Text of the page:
Frozen wood is ``brittle`` and easy to split. But it’s also very hard. Furthermore, steel is also more brittle when it’s very cold (it’s better to keep the protected blade warm by holding it close your body). So if I need to split frozen wood (which is rare and exceptional) there is more risk to damage a knife than an axe : an axe edge is generally thicker than a knife, there is more material to support the stress.In my opinion, there are no reason for batoning with a knife unless if :1. It’s not your choice, you need to do it : you are in a survival situation (or a survival training) with only a knife to work with, so you do with what you have, and you do it carefully because you want/need to preserve what you have like a treasure because your life depends on it. If you are in a true survival situation why would you risk breaking your knife? Break your knife and your chance of survival goes down.2. You are playing like a kid, so you pay the game price.3. It`s your choice, you want to do it : so you will use a very strong knife with an appropriate design/materials and heat treatment if you want to keep this tool in good condition. But does this very strong knife will do the same job than a thin blade? Of course I can carry both.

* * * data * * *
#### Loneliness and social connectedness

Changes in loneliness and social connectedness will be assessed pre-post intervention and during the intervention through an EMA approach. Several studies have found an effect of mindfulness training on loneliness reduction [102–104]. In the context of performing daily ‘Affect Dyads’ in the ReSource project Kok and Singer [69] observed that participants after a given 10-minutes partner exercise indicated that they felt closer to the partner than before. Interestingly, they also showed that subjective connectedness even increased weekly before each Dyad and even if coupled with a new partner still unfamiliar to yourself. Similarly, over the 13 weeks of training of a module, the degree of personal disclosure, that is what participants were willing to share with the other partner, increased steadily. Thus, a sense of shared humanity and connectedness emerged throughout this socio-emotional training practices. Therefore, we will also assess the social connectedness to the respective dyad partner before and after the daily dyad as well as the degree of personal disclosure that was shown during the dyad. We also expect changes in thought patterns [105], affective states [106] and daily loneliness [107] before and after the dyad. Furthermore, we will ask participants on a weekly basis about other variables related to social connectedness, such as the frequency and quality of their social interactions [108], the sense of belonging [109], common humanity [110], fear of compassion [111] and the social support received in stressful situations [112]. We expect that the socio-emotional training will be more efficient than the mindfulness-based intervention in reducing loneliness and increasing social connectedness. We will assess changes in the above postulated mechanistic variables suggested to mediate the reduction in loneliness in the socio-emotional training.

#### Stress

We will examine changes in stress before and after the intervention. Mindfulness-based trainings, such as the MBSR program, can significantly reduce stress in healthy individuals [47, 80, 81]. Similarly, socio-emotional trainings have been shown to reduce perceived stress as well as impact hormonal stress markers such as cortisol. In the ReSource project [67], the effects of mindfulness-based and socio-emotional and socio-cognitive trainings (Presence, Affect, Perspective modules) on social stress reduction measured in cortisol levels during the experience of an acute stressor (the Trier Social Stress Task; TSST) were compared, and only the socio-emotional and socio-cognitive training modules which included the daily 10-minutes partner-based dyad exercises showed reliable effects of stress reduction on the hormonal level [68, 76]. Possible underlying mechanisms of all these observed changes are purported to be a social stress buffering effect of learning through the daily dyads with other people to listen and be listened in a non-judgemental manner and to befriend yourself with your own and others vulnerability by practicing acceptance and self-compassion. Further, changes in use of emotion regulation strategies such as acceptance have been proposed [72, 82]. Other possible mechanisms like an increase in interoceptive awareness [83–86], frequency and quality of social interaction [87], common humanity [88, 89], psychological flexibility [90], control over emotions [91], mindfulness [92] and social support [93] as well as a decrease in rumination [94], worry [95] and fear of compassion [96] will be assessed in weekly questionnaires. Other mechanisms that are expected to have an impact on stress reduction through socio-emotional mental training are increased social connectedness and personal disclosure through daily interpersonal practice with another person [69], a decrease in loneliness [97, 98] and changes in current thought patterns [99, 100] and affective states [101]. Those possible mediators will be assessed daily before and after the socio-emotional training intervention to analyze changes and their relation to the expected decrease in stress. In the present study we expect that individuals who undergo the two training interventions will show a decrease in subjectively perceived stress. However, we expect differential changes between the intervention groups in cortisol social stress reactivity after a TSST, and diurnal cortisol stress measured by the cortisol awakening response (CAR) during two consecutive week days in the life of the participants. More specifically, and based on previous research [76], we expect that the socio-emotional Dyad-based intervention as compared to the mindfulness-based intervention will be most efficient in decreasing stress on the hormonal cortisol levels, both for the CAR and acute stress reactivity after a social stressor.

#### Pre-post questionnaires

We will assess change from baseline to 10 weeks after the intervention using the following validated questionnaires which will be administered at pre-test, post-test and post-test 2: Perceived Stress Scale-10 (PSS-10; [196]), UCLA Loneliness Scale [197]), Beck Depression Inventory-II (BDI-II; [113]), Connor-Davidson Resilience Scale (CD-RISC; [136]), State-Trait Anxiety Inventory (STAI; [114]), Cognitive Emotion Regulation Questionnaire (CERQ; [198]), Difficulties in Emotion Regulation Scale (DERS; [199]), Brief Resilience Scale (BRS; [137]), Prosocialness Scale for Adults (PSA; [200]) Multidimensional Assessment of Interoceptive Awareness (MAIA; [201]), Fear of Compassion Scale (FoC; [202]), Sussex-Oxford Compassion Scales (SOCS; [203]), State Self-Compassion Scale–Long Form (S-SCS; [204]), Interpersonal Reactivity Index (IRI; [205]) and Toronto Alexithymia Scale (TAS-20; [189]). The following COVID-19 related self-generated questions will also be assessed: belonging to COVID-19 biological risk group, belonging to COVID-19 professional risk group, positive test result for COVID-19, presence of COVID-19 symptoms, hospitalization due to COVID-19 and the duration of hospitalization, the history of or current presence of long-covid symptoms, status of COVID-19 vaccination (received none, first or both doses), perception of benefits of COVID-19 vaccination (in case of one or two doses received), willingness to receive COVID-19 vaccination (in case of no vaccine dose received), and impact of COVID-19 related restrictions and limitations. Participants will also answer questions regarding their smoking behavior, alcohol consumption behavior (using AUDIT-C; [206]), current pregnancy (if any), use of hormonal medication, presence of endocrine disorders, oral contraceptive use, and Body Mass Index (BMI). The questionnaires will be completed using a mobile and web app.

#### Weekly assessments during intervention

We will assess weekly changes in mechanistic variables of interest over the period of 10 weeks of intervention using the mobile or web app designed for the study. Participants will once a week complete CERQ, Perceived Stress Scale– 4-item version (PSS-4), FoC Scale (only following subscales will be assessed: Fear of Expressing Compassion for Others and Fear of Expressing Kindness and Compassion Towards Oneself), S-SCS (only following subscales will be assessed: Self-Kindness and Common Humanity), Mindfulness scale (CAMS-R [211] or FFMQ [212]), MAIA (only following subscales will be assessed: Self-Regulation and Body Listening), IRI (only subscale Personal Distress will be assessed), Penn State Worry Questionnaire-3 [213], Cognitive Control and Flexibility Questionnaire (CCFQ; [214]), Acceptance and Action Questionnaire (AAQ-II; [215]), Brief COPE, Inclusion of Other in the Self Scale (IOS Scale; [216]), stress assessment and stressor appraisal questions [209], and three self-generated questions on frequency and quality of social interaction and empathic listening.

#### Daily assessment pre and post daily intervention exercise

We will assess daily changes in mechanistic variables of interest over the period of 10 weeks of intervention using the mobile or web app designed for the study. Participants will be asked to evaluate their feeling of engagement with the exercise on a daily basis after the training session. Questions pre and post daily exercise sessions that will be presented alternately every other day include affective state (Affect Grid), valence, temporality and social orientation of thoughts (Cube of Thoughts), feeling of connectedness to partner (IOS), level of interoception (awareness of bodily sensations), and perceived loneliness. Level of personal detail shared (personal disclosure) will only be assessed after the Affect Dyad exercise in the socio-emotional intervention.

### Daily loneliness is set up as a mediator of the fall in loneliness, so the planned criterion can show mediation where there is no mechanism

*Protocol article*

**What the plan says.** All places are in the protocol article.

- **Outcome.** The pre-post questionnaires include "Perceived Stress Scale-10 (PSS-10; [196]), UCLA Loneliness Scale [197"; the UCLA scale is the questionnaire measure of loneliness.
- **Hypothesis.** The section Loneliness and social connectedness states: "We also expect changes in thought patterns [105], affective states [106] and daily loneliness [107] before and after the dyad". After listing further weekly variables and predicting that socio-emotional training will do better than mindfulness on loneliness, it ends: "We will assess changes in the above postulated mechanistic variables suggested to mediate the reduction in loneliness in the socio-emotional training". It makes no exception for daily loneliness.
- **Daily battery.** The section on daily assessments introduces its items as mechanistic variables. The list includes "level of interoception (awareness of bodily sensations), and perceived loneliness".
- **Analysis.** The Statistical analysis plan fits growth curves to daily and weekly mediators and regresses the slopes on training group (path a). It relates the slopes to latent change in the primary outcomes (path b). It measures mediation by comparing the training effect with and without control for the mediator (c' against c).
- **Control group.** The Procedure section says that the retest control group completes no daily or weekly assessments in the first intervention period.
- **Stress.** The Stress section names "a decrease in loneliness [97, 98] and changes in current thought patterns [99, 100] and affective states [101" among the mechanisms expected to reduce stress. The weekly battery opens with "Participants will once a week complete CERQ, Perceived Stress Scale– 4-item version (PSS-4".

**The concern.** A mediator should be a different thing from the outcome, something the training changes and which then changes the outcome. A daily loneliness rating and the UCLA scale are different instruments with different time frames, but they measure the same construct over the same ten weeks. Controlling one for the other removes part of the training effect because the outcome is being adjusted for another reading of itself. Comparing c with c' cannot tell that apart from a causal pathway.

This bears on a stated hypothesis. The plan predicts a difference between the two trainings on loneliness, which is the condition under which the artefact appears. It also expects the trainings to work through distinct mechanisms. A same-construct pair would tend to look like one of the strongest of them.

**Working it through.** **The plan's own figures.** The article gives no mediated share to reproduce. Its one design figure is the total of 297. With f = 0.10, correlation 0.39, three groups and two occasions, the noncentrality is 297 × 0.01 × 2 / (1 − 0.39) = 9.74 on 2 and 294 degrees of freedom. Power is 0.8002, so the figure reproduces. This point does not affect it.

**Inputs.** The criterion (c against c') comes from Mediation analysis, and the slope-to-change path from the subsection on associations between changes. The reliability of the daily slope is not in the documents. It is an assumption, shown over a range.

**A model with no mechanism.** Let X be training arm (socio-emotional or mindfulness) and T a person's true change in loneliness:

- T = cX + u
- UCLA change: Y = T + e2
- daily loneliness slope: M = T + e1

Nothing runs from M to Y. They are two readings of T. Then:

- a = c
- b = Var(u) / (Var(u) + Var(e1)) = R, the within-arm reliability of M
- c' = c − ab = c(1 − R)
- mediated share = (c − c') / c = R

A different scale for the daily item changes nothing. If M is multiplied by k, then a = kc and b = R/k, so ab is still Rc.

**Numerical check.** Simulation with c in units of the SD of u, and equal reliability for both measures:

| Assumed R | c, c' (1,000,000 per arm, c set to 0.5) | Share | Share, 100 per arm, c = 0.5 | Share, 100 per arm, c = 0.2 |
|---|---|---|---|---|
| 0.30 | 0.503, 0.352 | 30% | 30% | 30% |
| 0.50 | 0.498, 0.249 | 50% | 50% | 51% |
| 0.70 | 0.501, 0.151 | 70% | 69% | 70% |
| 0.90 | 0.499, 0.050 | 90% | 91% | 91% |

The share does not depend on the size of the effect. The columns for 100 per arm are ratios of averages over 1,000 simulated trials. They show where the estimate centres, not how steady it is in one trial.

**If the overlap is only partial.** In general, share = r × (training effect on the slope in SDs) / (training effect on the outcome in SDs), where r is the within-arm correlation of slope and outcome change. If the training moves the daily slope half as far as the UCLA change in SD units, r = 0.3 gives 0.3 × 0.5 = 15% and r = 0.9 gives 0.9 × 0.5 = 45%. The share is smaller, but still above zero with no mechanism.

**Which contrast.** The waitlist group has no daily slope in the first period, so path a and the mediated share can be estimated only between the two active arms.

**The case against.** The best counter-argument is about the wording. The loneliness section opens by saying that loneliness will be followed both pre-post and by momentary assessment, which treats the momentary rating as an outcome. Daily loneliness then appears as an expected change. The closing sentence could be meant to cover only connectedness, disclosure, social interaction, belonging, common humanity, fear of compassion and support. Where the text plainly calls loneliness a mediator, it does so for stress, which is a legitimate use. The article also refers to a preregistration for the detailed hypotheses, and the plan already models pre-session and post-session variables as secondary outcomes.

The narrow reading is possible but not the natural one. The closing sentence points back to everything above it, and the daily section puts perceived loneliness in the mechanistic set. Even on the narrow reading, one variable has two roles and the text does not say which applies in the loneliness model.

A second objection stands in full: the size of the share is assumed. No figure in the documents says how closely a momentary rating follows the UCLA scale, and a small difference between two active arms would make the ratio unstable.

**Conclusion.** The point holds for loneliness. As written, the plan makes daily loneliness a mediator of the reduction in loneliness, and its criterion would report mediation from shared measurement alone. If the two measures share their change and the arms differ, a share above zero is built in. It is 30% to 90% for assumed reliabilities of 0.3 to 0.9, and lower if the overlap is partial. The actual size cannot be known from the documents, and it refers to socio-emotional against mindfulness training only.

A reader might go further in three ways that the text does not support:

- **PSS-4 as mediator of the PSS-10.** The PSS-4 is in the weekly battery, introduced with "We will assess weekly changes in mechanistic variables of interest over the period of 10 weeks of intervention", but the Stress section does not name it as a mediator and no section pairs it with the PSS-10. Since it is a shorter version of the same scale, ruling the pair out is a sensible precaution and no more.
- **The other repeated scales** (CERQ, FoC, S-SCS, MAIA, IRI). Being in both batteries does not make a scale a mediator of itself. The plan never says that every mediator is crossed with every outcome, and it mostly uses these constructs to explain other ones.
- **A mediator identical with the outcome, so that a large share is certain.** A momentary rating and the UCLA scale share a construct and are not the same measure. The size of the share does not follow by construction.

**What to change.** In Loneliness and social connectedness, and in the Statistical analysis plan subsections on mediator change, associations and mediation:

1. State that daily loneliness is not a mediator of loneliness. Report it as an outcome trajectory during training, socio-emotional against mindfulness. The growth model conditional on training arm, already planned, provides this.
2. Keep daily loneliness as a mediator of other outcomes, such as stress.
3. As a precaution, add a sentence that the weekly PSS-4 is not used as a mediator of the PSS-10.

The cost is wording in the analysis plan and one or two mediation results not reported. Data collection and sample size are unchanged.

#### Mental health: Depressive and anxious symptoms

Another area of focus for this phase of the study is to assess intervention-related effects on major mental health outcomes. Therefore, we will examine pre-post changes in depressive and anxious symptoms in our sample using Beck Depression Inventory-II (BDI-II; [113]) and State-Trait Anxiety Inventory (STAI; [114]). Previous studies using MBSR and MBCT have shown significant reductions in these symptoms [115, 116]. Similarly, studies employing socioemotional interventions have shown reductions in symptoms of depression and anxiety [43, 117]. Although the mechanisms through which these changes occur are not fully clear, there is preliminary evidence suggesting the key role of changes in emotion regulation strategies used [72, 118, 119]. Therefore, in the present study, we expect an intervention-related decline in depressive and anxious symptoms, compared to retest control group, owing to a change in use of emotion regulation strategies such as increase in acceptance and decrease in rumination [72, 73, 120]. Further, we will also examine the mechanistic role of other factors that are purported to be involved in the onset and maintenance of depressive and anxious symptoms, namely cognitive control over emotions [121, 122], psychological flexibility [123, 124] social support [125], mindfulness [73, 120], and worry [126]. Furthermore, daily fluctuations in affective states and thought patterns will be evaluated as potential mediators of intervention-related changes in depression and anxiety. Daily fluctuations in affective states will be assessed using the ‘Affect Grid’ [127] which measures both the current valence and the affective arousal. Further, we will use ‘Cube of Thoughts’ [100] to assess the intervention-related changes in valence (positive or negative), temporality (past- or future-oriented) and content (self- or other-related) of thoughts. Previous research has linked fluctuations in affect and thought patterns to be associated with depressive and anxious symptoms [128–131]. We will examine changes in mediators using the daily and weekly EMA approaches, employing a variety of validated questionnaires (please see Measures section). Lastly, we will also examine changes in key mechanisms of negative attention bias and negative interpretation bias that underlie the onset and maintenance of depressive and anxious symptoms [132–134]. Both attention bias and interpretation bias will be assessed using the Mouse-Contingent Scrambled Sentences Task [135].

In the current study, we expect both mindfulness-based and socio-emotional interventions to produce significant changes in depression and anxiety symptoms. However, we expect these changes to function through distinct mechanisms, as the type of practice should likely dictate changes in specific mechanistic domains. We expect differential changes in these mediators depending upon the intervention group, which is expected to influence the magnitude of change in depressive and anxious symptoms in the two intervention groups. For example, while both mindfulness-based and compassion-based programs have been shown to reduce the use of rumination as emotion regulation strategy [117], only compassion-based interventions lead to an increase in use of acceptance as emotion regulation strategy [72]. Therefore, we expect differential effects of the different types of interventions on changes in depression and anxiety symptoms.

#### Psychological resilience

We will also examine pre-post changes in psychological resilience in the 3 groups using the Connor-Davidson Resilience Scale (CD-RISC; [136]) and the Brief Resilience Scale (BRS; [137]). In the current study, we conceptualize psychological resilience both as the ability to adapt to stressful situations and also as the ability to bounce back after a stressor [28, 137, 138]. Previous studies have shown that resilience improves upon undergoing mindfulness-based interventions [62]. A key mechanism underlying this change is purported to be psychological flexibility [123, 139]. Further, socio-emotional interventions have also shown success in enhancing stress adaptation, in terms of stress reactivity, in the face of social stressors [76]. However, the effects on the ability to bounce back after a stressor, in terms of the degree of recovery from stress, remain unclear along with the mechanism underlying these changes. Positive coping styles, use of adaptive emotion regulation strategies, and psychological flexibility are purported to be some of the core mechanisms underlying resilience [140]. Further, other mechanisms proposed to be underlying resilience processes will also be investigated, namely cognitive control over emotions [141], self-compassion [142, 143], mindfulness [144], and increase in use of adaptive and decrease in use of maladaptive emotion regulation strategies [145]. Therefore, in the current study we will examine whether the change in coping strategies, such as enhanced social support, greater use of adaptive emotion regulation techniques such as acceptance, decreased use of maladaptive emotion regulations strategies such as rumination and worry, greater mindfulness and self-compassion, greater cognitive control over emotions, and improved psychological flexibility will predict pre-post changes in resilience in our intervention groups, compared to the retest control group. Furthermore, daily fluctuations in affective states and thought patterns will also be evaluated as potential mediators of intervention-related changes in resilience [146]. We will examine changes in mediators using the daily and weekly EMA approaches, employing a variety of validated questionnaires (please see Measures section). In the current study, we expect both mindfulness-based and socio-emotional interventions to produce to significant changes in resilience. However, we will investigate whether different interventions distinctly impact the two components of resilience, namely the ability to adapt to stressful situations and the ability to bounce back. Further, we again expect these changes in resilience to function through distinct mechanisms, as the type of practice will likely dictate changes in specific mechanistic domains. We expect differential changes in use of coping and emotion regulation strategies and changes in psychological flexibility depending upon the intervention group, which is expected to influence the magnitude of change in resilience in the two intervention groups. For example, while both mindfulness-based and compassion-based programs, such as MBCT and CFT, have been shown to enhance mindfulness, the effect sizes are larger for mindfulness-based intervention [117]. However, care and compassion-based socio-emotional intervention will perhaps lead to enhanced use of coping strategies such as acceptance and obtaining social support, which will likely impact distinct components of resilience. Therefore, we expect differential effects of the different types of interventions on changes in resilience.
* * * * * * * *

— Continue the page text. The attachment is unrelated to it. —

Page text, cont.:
From Thin, Sharp, Knives - Posted: 9 September, 2011 in http://bfelabs.com/2011/09/09/thin-sharp-knives/ : `` If you look around the working world, at the knives that are regularly used to do work, you might notice some startling differences between those knives and what is prominent in the popular knife industry. Particularly the “survival”, “tactical”, and “hard use” arenas of popular knife-making (both custom and production).In these arenas we typically see heavy knives, from thick stock, with study handles and generally robust construction. We are told that this robustness is desirable, even absolutely necessary, for these tools to withstand the rigors of hard use. And the market sucks them up about as fast as they can be made, with companies like TOPS Knives producing ever-new variants of these beefy blades for battle and conquering barren-wastes. But what is being bought, and what is actually being used, are far different. What people actually work with is often something very different. The prominent working knife is not a robust, stout, knife but rather a thin, sharp, knife. I was at a branding recently, out here in cattle country, and took note of the knives being used. For those unfamiliar, when branding calves it is also common practice to ear-mark with a notch in an ear and castrate. These tasks require a deft hand with a sharp knife, particularly when the calf is not forced into an immobilizing squeeze chute, but is rather roped out and held down. I’ve taken part in and observed this process numerous times in my life, and there is a great commonality to the knives being used: They are thin, sharp, knives. The same knives most of the cowboys and ranch hands carry in their pockets daily, and use for everything.